Plenary Session 2P

Wednesday March 18



Session Moderator:

Dr. Chi-Foon Chan

President& COO, Synopsys


Plenary Speech 2P.1

Wednesday, March 18



High Performance Graphics in a Consumer SoC:

How to fit it into your system without squeezing everything else out


Peter McGuinness


Peter McGuinness

US Director of Business Development

Imagination Technologies, Inc.  


High performance graphics has gone mainstream in a range of embedded devices. Driven in large part by the fact that for a consumer, the user interface is the device and the primary user interface is visual, in less than a year the discussion has moved on from whether to include hardware acceleration to how much acceleration is needed to compete; whereas the level of graphics was previously defined by the limitations of the system, now the system is being redefined by the need to provide compelling graphical interfaces. Having been given the task of coming up with a graphics enabled device, the first problem the architect must confront is simply fitting the technology into the system: the driving forces in embedded design are still cost, power efficiency and simplicity, so how can a technology which has developed in an environment largely insulated from these forces be modified to meet these unchanging criteria? This talk will take a look at some of the ways in which performance-efficient techniques can also deliver power and bandwidth-efficiencies sufficient to minimize some of those problems. We will take a look at what sort of power efficiency improvements can be delivered by hardware and what can be expected in terms of bus and memory interface loadings from some typical graphical operations. Next, we will turn to the effect on firmware of adding a new accelerator into the system. With a simple CPU driven interface, the software task is manageable without the need for an extensive infrastructure but with the user expectation of fancy animated graphics which mixes in video and other multimedia, the need for a uniform framework of interoperable firmware becomes critical. The second theme of the talk will be to survey the standard APIs which make this possible, focusing on the open standard APIs managed and promoted by Khronos. Last but equally important, is the ecosystem of tools and applications available to OEMs which will allow them to differentiate and add value to the graphical platform you have given them. This, for the consumer, is where the rubber hits the road and the extra cost of graphics is repaid by the improved useability and functionality of the end device. We will take a look at the kind of tools you should expect from a graphics vendor, and we will survey content creation and management applications out there which will help to deliver that extra value.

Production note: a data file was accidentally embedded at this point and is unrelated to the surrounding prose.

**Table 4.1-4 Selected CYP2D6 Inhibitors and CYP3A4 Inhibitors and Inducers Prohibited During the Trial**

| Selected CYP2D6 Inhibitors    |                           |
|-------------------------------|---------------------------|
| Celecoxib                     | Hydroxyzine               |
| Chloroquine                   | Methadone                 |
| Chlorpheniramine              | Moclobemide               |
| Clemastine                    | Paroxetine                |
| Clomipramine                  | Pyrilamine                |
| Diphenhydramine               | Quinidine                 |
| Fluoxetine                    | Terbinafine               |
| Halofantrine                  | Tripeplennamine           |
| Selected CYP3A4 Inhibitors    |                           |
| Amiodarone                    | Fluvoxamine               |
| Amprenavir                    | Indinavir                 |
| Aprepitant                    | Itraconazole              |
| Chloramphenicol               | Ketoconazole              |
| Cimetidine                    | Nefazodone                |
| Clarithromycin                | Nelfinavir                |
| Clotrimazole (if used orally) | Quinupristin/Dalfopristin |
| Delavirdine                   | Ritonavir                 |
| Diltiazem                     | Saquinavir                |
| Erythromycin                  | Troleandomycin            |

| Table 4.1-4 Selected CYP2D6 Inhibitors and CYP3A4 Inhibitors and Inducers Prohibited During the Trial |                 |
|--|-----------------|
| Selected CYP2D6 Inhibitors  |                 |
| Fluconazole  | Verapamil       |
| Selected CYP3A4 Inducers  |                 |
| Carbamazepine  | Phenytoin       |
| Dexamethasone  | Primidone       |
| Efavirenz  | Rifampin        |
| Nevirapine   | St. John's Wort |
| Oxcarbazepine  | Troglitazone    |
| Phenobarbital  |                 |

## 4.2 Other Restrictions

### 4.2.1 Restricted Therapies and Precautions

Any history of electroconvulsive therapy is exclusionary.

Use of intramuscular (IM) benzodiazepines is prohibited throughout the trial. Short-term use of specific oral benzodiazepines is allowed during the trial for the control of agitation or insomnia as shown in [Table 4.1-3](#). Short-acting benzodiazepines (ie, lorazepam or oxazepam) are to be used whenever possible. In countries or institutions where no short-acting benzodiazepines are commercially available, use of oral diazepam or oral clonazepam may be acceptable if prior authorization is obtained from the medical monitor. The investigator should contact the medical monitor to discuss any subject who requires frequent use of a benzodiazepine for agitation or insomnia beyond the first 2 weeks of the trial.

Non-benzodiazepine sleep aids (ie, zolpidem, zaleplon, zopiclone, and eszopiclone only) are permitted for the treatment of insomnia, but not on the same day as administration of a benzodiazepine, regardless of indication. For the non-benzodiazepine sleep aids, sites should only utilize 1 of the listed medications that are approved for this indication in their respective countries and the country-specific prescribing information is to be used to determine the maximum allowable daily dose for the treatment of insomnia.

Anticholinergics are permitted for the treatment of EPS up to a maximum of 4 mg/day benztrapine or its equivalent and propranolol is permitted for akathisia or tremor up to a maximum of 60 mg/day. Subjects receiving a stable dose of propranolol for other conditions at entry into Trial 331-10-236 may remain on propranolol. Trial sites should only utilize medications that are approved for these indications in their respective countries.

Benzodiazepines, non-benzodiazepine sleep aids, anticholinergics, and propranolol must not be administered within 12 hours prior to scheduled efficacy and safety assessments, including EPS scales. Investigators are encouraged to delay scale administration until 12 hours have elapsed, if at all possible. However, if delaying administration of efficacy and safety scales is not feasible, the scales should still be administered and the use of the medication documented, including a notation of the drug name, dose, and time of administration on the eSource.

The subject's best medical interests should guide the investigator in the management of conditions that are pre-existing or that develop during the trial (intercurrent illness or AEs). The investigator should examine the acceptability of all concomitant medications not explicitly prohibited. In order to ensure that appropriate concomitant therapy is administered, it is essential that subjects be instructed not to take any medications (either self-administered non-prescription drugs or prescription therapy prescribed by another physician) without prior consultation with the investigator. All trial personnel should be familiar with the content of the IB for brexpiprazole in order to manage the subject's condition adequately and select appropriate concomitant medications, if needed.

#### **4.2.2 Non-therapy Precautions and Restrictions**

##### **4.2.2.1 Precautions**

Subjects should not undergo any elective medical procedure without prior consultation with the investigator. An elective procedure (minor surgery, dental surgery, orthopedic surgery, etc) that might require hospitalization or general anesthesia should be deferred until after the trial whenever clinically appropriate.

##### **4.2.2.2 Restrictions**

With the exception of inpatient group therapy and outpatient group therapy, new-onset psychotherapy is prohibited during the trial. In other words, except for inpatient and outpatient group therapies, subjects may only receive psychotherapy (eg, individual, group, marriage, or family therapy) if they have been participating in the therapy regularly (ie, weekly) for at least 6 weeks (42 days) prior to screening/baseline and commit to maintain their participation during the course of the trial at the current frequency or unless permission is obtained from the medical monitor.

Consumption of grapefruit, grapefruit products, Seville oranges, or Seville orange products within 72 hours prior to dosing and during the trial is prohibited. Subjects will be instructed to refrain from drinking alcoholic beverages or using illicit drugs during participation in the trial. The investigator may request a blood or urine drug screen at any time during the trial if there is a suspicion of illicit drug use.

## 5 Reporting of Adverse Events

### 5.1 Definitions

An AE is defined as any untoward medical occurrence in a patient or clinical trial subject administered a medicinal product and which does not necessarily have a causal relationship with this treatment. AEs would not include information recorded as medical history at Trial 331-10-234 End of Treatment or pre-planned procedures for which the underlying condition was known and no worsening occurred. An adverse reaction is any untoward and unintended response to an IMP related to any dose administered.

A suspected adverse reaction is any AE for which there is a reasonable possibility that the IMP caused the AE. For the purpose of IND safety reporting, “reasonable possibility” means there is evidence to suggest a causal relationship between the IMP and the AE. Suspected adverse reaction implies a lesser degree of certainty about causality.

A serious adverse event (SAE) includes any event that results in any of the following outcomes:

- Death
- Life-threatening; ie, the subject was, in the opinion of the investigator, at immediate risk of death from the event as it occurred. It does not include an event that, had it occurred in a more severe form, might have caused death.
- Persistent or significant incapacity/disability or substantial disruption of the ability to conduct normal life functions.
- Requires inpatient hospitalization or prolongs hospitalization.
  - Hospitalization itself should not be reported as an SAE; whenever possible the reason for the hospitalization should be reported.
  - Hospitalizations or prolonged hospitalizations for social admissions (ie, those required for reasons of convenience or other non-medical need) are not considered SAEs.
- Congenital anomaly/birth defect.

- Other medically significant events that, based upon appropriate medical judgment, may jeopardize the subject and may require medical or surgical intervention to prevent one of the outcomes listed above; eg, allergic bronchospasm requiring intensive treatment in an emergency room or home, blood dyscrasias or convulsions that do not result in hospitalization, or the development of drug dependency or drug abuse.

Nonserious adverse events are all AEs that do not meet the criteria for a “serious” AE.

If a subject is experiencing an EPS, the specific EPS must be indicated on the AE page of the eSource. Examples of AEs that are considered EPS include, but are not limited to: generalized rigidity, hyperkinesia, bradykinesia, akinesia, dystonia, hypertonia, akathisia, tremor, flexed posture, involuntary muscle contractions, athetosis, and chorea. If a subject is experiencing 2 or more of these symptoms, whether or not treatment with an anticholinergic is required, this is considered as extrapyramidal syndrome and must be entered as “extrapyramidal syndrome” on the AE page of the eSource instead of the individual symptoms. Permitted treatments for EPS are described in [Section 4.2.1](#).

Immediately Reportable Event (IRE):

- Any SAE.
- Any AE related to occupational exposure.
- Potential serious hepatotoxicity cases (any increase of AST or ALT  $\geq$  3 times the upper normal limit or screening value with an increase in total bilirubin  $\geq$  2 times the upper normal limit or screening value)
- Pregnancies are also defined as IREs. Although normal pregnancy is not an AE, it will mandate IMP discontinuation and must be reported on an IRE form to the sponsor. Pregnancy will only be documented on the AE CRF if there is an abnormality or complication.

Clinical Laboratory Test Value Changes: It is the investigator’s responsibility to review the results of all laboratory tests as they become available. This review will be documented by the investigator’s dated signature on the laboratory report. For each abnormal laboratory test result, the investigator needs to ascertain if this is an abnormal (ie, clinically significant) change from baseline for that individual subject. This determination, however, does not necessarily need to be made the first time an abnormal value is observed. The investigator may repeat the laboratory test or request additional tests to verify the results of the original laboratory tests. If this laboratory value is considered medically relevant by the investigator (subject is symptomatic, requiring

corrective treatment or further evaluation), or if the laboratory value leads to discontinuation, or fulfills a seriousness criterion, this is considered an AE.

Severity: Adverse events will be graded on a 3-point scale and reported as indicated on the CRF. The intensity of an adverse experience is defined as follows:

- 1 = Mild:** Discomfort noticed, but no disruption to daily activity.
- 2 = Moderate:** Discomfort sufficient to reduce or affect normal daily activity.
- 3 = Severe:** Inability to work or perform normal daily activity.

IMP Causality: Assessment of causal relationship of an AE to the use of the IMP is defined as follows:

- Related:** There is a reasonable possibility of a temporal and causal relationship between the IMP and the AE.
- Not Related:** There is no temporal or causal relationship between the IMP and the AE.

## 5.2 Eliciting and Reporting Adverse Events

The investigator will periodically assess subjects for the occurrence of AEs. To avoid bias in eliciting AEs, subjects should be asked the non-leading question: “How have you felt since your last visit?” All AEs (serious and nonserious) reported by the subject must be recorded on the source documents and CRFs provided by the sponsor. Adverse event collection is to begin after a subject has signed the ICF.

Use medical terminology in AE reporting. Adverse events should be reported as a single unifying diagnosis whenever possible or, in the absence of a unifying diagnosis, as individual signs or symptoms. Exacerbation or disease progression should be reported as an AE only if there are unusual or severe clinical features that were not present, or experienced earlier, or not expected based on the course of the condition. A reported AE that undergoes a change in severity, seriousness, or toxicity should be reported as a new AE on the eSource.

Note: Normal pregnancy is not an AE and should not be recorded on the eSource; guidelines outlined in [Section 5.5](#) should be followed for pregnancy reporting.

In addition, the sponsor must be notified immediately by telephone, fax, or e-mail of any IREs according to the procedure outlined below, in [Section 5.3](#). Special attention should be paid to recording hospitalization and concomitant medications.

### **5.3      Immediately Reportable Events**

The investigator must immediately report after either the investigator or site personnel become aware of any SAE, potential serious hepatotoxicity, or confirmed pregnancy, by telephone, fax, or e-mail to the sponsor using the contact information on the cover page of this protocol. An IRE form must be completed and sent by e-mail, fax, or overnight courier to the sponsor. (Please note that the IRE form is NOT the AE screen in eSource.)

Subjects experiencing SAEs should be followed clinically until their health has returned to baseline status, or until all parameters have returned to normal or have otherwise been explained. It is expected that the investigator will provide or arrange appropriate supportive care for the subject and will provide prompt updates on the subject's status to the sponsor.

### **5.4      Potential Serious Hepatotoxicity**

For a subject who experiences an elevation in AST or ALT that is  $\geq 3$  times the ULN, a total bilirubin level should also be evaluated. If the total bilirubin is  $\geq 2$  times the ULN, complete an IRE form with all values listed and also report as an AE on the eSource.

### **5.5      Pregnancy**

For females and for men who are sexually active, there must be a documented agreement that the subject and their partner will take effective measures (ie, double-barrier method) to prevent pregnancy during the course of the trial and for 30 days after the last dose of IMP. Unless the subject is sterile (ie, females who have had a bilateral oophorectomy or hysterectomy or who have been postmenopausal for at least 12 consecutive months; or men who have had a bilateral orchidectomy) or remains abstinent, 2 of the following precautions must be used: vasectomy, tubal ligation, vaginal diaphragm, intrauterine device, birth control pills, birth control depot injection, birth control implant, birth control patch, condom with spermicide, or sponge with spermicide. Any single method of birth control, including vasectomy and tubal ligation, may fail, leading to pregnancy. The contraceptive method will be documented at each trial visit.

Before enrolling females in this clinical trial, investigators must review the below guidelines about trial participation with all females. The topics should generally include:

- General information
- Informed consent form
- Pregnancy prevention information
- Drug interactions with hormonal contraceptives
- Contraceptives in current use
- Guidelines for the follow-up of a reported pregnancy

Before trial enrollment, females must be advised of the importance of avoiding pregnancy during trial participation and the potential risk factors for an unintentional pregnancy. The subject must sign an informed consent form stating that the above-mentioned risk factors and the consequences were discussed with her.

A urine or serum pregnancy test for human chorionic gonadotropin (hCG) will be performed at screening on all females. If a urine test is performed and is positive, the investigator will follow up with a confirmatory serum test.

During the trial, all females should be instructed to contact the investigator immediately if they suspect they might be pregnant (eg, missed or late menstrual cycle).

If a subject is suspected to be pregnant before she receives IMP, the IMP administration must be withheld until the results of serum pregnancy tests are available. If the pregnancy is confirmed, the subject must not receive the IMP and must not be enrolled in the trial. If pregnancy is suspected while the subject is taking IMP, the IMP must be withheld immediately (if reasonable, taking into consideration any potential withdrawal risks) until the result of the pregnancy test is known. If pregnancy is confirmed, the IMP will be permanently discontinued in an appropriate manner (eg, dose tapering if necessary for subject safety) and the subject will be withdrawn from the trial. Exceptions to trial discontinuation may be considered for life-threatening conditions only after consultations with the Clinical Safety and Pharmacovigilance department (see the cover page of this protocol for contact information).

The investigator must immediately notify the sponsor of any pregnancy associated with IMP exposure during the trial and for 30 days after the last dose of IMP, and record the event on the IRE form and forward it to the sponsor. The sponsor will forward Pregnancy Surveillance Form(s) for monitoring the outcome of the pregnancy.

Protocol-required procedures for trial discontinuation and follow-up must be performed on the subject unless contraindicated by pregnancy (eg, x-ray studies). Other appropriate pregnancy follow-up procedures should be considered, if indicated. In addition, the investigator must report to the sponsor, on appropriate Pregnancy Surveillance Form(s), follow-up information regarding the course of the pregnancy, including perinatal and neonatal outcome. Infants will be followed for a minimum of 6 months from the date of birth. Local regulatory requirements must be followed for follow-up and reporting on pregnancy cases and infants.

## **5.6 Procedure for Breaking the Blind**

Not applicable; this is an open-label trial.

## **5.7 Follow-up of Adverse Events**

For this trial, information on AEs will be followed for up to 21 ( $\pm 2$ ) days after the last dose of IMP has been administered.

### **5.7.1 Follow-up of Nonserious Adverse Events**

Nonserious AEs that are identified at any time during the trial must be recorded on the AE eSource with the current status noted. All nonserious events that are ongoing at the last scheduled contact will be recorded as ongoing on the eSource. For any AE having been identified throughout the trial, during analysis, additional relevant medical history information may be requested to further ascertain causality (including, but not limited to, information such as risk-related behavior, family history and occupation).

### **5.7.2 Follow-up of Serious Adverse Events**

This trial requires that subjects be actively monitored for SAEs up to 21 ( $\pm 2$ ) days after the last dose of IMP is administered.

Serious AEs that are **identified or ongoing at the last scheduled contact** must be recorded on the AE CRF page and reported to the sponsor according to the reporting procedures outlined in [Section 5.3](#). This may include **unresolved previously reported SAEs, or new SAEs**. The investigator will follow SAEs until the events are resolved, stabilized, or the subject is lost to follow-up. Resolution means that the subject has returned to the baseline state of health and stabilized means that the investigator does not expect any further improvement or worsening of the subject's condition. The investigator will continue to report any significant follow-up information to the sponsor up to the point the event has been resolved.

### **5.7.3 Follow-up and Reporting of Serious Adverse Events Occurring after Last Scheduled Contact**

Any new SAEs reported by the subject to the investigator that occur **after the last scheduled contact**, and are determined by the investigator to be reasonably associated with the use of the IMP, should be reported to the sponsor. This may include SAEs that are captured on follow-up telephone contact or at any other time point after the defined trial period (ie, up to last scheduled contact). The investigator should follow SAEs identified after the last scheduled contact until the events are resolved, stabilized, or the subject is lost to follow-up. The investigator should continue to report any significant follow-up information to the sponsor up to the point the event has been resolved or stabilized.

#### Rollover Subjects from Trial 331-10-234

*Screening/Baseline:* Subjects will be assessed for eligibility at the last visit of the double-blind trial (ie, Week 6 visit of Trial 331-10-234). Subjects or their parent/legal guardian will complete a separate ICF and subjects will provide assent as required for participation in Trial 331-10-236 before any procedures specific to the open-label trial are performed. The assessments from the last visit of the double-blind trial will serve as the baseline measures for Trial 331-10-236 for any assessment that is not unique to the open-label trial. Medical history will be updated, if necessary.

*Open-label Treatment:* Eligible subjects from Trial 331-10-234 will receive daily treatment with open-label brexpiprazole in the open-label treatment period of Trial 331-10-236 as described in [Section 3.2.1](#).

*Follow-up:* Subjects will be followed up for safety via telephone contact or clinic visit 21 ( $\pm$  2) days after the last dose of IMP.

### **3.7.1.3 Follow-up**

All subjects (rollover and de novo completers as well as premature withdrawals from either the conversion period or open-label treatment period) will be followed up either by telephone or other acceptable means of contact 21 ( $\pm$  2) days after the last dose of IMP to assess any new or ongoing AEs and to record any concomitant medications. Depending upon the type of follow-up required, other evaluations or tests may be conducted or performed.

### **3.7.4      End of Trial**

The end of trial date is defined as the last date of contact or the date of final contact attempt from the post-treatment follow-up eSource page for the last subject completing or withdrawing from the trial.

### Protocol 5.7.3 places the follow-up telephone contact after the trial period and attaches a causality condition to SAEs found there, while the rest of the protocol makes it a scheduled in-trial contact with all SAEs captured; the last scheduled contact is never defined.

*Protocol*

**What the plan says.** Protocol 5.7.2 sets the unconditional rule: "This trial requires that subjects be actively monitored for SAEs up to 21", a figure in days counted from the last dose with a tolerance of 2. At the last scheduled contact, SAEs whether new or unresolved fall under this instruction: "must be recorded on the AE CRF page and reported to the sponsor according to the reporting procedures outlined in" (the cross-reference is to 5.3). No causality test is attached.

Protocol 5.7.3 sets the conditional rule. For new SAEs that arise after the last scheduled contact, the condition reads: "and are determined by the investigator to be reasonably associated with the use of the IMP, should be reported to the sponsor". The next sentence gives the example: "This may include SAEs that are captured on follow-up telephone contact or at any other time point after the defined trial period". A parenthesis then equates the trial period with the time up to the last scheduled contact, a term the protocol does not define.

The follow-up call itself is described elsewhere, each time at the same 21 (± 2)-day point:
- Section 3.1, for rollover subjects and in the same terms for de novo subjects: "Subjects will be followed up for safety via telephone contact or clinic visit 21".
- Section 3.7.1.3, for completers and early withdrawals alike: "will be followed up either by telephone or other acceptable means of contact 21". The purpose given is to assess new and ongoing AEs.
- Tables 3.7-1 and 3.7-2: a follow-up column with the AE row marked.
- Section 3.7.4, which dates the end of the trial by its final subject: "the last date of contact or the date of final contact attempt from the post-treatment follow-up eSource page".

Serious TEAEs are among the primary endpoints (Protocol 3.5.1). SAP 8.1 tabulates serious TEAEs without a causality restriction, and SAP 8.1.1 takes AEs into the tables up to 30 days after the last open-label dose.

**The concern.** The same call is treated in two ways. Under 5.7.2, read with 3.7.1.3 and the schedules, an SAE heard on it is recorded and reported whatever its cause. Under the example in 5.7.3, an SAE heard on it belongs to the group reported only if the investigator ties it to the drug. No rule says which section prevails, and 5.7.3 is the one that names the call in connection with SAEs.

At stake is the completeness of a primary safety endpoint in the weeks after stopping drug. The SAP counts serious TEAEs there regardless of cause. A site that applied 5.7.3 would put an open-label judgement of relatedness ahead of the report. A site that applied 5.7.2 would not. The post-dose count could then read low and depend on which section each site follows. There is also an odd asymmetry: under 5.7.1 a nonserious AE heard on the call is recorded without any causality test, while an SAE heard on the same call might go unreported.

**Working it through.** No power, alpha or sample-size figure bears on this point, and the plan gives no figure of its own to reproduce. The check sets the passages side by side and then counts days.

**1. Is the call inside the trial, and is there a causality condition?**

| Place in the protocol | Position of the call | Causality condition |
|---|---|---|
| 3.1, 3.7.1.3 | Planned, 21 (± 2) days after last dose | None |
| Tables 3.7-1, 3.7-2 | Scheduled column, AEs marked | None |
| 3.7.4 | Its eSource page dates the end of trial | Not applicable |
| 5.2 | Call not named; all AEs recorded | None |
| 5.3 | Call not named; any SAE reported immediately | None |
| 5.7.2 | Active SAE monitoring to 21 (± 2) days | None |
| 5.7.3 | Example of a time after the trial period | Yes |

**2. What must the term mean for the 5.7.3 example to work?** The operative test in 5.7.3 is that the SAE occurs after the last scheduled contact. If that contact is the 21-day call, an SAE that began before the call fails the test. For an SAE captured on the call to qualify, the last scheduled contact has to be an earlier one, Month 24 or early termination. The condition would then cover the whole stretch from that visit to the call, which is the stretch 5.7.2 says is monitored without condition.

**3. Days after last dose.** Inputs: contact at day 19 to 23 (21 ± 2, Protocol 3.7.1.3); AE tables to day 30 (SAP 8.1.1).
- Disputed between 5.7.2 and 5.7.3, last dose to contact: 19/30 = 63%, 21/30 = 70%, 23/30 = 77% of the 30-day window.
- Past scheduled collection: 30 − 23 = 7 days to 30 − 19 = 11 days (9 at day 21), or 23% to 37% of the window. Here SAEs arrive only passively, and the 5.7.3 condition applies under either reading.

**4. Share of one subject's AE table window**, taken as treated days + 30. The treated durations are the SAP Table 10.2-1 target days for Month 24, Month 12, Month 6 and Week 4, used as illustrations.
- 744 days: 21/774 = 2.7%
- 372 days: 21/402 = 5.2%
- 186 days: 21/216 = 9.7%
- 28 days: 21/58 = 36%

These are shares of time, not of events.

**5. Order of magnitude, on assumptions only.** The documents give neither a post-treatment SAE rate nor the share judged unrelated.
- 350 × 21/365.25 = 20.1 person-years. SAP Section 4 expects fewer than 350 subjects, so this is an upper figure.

About Peter McGuinness

Peter McGuinness is US Director of Business Development at Imagination Technologies, Inc. a London Based company specialising in the development and licensing of hardware and software intellectual property for the mobile and consumer electronics markets. Since 1984 he has been involved in the design of graphics and video chips with Inmos, STMicroelectronics and Nvidia and has been well placed to observe the evolution of graphics adapters from standalone systems, able to call on dedicated resources and unlimited power budgets, to tightly integrated subsystems which are required to 'play nice' in resource constrained real-time multimedia SoCs.




Plenary Speech 2P.2

Wednesday, March 18



45nm and Beyond: Why the Process Technology Drove the Paradigm Shift in Design


Mike Smayling


Mike Smayling

Senior Vice President

Tala Innovation